Confession: I was a big power tool phobia who never even used a drill, until about 6 months ago!
I have always wished to design and make furniture pieces that are uniquely meaningful and beautiful for our home. Finally my wish became irresistible, so I took a deep breath, jumped into a 16 week woodworking class at our local college which happened to have one of the best programs in the country, and made this cabinet which I designed from scratch.
I understand most of us don’t have all those fancy shop tools. I just want to share with you what the class was like, and the detailed plan here for those of you who would like to make it. It can totally be done with a few tools most people have, such as a table saw and a jig saw.
This is what I started with! A little background story – the college has an amazing Urban Forestry Program where they save those felled tree from going to landfill, and use them in our woodworking classes!
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So our cabinet is made of our local Torrey Pine: “the rarest pine species in the United States, an endangered species growing only in San Diego County and on one of the Channel Islands”-Wikipedia.
It has special meaning to us because Jeff and I love hiking at the Torrey Pine State Reserve! And the purple one is poplar, which I used on the sides.
The design is inspired by early American jelly cupboards and shaker cabinets. We wanted an open cabinet with shelves so we can see and appreciate those pretty bowls and potteries we love.
We also love the charming country style of those primitive furniture pieces.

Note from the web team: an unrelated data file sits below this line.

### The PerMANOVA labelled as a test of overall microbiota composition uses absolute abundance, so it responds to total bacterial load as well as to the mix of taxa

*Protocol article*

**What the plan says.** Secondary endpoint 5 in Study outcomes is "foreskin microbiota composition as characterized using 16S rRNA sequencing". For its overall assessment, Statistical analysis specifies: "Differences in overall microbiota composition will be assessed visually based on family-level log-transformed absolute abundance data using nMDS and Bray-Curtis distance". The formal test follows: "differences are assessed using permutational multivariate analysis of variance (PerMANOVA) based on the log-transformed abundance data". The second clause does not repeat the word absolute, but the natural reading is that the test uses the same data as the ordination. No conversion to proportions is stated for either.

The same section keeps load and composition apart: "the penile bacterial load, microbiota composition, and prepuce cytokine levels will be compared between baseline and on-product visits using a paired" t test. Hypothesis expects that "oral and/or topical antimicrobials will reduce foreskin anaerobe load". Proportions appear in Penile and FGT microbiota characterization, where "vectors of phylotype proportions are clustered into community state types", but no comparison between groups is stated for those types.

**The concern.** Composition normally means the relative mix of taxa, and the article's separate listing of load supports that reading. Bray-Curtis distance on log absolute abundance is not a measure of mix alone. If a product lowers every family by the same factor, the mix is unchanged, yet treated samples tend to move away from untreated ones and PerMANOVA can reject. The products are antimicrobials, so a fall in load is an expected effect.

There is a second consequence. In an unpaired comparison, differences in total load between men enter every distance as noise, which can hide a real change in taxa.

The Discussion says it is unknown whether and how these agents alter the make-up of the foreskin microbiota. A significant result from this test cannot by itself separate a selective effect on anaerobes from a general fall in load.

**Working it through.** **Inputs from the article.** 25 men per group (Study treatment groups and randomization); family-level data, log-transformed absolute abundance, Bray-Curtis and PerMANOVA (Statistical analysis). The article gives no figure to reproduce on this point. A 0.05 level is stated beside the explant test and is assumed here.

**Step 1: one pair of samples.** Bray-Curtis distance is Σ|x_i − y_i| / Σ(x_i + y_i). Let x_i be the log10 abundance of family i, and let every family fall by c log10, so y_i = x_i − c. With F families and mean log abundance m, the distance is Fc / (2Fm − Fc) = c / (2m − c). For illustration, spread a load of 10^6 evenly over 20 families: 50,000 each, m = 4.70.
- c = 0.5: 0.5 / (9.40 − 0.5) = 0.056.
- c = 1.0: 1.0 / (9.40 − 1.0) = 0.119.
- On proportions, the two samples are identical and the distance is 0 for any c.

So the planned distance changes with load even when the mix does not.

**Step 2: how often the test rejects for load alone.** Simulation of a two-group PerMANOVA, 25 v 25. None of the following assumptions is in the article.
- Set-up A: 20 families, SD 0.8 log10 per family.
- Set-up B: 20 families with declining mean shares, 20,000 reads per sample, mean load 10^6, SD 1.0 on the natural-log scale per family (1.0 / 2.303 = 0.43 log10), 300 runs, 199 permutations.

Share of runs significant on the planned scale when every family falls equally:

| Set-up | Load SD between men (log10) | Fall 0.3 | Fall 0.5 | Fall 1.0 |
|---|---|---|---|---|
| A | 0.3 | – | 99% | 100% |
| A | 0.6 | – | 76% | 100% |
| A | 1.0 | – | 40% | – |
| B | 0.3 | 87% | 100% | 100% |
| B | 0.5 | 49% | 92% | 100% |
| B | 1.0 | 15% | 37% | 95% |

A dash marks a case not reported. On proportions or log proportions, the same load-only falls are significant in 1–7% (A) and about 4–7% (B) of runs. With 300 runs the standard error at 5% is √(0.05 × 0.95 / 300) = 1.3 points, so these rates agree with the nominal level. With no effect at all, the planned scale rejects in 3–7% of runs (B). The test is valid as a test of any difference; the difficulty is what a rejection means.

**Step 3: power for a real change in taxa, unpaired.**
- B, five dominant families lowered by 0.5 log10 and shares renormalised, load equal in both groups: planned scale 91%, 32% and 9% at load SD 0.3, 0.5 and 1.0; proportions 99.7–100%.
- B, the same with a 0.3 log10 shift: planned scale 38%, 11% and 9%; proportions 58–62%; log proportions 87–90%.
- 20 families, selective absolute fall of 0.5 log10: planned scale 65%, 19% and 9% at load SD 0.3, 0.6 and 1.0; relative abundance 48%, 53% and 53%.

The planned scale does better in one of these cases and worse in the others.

First step is planning out all the piece, roughly cutting them into shorter length, and getting the wood all nicely smoothed and squared.
I learned to use a lot of machines in this step, which I will skip because most of us can get finished wood at Homedepot, etc! Each piece is cut, joinery added with a router, and dry-fitted to make sure they all fit.
It’s a good practice to use the plan as a guide but use actual measurements as you start building to make sure all pieces fit tightly.
The face frame is made slightly larger than needed. Put it on top of the dry fit cabinet, trace with a sharp pencil the sides, and sand the face frame on a belt sander to match the pencil line.
The grid pieces for the door glass was cut on the router table, but you can also get ready made trim / molding pieces for that! Mark the hinges on the flush inset door and face frame, and cut out the thickness of the plates with a chisel. Attach hinges to door and face frame with screws.
I decided to paint the hinges and door knob blue for a bit of color. Attach the door knob, drill a hole on the shelf where the screw of the knob is and glue a magnet inside to hold the door closed.
The back panel is the only place where small screws are used to allow wood movement – 1/8″ every 8″ across the face grain.
The entire piece was sanded with the slurry method : sand with 220 -400 grit sand paper and create a oil + fine saw
dust slurry mixture, which fill in the pores of the wood and create a marble like finish after doing it daily for 7 days. Honestly I did 3 coats and was happy with it already!
I learned a lot from this class. I met some great people, and went from a phobia to a lover of power tools! I also gained a much deeper appreciation for the fine craft of woodworking. There is so much to learn!
If you are thinking about taking a woodworking class, go for it! You will feel a door just opened to many new creative possibilities, and, no worries – you won’t be the only girl in the class! =)